Why is your work meaningful for you?
I grew up very poor in New Jersey. My mom had a business at one point when I was growing up. We had a video arcade for about three or four years. And my mom was a very different person with that arcade vs. when she lost it. My aunt also had a record store, which she eventually lost. I saw the difference between who women are when they own something and the power that they lose when they don't.
I don't think it really connected for me until maybe a year and a half ago when I realized the power that comes from owning something. It doesn't have to be a hundred-million-dollar business, it doesn't have to be a billion-dollar business. But it means that you have some level of control over your life and the ability to take care of your family. And as somebody who grew up in poverty, I think that's something that we really undervalue as we focus on really large scale businesses. They don't have to be large to serve you and make your life exponentially better.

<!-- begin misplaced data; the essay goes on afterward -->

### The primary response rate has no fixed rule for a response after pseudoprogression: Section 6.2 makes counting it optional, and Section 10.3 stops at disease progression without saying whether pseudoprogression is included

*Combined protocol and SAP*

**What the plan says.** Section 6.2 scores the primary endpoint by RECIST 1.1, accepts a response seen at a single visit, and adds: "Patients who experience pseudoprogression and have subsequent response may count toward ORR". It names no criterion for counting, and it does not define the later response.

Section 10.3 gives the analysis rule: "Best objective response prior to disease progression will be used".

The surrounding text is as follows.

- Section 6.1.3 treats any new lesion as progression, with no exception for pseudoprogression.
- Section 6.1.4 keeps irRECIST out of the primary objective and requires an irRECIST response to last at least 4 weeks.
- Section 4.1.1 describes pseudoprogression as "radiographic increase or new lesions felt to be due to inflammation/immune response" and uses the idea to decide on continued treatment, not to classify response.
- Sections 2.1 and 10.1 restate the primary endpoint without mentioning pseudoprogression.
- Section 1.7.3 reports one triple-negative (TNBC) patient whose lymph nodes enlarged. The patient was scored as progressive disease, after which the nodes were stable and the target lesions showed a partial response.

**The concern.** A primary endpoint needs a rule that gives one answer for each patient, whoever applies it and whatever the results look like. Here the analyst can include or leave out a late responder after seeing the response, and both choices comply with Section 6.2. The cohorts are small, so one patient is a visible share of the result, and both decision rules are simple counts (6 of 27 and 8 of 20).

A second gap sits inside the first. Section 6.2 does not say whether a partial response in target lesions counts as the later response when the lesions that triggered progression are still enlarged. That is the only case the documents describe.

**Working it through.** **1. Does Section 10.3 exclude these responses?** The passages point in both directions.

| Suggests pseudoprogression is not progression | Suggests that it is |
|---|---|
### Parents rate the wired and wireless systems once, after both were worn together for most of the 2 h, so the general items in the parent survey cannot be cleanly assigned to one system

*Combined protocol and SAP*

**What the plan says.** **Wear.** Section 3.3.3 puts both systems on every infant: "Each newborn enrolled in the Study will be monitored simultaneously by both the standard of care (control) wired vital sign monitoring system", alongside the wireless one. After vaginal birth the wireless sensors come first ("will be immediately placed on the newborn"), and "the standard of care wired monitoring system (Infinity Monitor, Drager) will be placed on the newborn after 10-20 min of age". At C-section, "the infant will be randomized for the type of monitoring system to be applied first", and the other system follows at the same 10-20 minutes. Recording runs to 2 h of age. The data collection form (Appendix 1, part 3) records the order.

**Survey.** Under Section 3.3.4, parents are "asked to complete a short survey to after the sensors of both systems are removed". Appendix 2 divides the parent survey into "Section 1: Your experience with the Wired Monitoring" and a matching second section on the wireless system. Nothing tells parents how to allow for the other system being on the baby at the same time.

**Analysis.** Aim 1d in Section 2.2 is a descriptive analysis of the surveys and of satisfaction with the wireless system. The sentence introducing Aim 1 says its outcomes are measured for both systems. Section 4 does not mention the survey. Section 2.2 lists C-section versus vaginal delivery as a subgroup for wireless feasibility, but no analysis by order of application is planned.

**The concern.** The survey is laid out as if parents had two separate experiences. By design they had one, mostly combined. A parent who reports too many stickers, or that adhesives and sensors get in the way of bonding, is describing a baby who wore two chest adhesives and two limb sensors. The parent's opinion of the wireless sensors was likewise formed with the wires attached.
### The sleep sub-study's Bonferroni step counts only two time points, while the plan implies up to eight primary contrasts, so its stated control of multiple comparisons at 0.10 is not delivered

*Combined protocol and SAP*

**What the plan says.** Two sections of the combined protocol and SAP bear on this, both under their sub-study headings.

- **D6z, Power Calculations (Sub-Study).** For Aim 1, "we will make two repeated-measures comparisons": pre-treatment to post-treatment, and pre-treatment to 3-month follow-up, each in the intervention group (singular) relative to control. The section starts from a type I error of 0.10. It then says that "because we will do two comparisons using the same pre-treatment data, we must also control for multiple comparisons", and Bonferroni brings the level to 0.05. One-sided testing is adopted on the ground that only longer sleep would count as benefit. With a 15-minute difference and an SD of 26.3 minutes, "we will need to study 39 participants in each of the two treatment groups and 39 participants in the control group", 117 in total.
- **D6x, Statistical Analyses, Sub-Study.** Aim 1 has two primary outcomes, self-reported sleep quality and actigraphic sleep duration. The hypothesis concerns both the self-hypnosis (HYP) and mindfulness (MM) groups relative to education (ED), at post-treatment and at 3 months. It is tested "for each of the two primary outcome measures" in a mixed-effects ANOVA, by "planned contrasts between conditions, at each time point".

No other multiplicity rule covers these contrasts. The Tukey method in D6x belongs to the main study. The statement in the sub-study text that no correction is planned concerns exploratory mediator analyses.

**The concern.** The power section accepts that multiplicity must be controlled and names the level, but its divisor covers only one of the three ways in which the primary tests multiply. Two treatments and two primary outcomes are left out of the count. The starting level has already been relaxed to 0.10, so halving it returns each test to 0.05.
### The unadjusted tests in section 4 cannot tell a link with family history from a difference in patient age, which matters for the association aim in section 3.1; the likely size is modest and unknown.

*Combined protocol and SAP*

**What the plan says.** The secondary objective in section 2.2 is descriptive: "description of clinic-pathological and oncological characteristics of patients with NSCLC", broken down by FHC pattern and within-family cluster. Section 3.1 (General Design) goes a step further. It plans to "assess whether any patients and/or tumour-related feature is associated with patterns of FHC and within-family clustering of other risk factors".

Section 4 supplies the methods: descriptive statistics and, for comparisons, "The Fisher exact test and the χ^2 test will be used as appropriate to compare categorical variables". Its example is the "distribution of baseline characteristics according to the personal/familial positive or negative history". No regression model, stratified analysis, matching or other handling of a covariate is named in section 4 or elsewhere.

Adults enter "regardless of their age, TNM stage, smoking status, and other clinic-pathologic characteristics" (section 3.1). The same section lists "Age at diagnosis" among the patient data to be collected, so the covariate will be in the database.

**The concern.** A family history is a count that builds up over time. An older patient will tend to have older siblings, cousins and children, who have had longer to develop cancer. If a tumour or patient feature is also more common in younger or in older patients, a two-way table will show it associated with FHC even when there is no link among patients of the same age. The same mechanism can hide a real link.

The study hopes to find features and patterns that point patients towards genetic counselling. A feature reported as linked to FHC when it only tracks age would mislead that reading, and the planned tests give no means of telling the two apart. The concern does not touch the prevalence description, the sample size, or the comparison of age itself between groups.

What advice do you have for people who are dealing with imposter syndrome?
The first thing to know is that no one's ever going to say to you [that you’re a fraud]. It's 100 percent in your head. And if it's of any help at all, Maya Angelou, Oprah Winfrey, Tina Fey -- all of these women have experienced this. So it's not just you, it's not just me. I think we subconsciously invite impostor syndrome in by using social media. We follow people that make us feel like imposters. Not because they're trying to, but because we feel as though they're better than us. So we're following them in the name of inspiration when really all it's doing is breaking us down on the inside to feel like we're not enough. So stop following them. And if they're doing anything worth doing, they are not going to care that you stopped following them.